Free Legal Support in NSW: The Law Society Pro Bono Scheme

law-books-for-youThe Law Society’s Pro Bono Scheme can put you in contact with law firms willing to provide their legal services for free or for reduced fees.

This assistance can include legal advice, help with preparing documentation and representation in court.

The Law Society’s Pro Bono Scheme also provides legal assistance on an ‘in-house’ basis for eligible applicants.

Who is eligible?

To be eligible for assistance under the Scheme, applicants must:

  • have applied for and been refused Legal Aid assistance for their legal matter (proof of this is required);
  • satisfy the means assessment applied by the Scheme;
  • have a matter that has merit and/or reasonable prospects of success;
  • have a type of matter covered by the Scheme.


Types of matters covered by the Scheme

  • Administrative law
  • Assistance with Apprehended Violence Orders
  • Bankruptcy
  • Child care and protection
  • Civil claims
  • Criminal law
  • Divorce
  • Employment law
  • Family law matters related to children (eg. live with, spend time with disputes)
  • Immigration assistance for refugees
  • Legal assistance for not-for-profit organisations and charities
  • Wills and Estates
Types of matters not covered by the Scheme
  • Child support disputes
  • Commercial disputes
  • Complaints about solicitors
  • Defamation
  • Dispute regarding legal costs
  • Family law matters related solely property
  • Motor vehicle accidents
  • Neighbourhood disputes including fence disputes
  • Personal injury claims
  • Professional negligence
  • Spousal maintenance claims and related disputes
  • Victim’s compensation claims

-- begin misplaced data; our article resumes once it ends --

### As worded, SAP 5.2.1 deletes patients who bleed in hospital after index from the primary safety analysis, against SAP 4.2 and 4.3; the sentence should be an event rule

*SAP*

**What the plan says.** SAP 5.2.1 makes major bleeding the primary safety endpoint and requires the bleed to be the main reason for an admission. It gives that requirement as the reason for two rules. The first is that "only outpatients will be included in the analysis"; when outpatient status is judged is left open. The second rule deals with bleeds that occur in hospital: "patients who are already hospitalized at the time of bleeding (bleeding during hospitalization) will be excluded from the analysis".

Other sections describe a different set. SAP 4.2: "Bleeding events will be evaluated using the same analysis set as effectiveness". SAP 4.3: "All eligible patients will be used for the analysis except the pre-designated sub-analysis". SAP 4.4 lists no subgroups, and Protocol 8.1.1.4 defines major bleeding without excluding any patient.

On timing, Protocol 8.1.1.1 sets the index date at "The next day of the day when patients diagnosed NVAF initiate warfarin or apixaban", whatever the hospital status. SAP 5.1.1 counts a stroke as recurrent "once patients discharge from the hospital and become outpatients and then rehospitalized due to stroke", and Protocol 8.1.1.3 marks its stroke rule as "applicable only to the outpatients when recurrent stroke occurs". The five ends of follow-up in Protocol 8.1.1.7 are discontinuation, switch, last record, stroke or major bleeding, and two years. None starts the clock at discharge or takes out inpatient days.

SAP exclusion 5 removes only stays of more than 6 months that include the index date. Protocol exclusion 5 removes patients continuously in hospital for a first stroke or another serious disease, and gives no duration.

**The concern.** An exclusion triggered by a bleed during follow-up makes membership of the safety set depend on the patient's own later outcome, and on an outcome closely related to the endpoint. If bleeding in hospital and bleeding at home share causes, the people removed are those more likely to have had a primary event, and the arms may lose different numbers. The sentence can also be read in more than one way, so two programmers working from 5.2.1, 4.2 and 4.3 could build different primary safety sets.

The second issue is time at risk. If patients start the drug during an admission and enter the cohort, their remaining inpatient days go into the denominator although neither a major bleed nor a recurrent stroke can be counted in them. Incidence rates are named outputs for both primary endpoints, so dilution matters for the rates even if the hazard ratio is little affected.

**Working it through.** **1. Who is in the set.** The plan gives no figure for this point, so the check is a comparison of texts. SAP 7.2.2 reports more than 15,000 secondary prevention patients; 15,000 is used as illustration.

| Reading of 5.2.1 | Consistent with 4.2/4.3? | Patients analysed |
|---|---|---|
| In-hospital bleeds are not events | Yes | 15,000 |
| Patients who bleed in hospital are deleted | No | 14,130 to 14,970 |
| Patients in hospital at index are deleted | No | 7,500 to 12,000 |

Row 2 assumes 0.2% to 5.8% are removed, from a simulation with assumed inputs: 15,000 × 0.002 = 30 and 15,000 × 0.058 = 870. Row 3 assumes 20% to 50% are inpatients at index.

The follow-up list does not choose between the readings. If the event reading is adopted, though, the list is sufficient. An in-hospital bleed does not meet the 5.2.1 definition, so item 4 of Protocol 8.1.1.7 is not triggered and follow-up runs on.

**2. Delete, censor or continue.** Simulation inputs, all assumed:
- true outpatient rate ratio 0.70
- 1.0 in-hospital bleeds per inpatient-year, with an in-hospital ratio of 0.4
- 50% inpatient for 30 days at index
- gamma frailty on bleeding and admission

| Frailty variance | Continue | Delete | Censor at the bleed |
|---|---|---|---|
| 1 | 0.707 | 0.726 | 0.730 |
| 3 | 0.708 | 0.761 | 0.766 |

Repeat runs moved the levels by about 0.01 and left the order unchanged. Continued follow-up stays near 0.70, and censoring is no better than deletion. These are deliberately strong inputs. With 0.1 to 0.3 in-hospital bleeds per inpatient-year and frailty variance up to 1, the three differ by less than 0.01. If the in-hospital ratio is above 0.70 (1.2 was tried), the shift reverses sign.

• Workers compensation claims

The Law Society’s Pro Bono Solicitor has the sole discretion to accept matters that are outside these guidelines due to exceptional circumstances, including disability, risk of physical harm to the applicant and extreme financial hardship.

How do I apply?

Complete and submit the online Application for Pro Bono Referral Form.

Whilst we encourage all applicants to complete an application online we accept paper applications from applicants that cannot use this option.

Please follow these instructions:

1.   Print out the Application for Pro Bono Referral Form:

2.   Fill out the form in full and sign and date on the back page.

3.   Attach your supporting documentation including the following:

  • Legal Aid refusal letter.
  • Bank statements for the last 3 months (for the applicant and any financially associated persons).
  • A print out from Centrelink detailing the entitlements the applicant is in receipt of (and any financially associated persons)
  • Last three (3) payslips if working (and any financially associated persons)
  • Any other supporting documentation including relevant court documentation.

4.   Send the completed and signed application form and all documentation to:

The Law Society of New South Wales
The Pro Bono Scheme
170 Phillip Street
Sydney NSW 2000

Please be advised of the following:

  • We require a minimum of ten (10) working days to assess applications. During this period we are unable to take inquiries as to the status of applications.
  • We do not commence work on applications until all documentation is received by the Scheme.
  • Due to the large number of applications received daily we are not in a position to confirm receipt of applications or documents via telephone or email.
  • We do not accept facsimiles.

Booming surrogacy demand sparks exploitation fears

commercial-surrogacy-in-indiaAustralians paying women in India to have their babies are being overcharged by clinics taking advantage of the booming demand for commercial surrogacy, advocacy groups warn.

As a growing number of Australians travel to India to start a family, spending up to $80,000 and risking breaking the law, Surrogacy Australia said complaints about Indian clinics overcharging were growing.

”There is a concern surrogates are being exploited, equally there is a concern parents are being exploited,” the group’s president, Sam Everingham, said.

”The villains in all this are the clinics making a fortune out of this. It’s very hard for a couple here in Australia to monitor what is going on over there. There have been some greedy operators in the market.”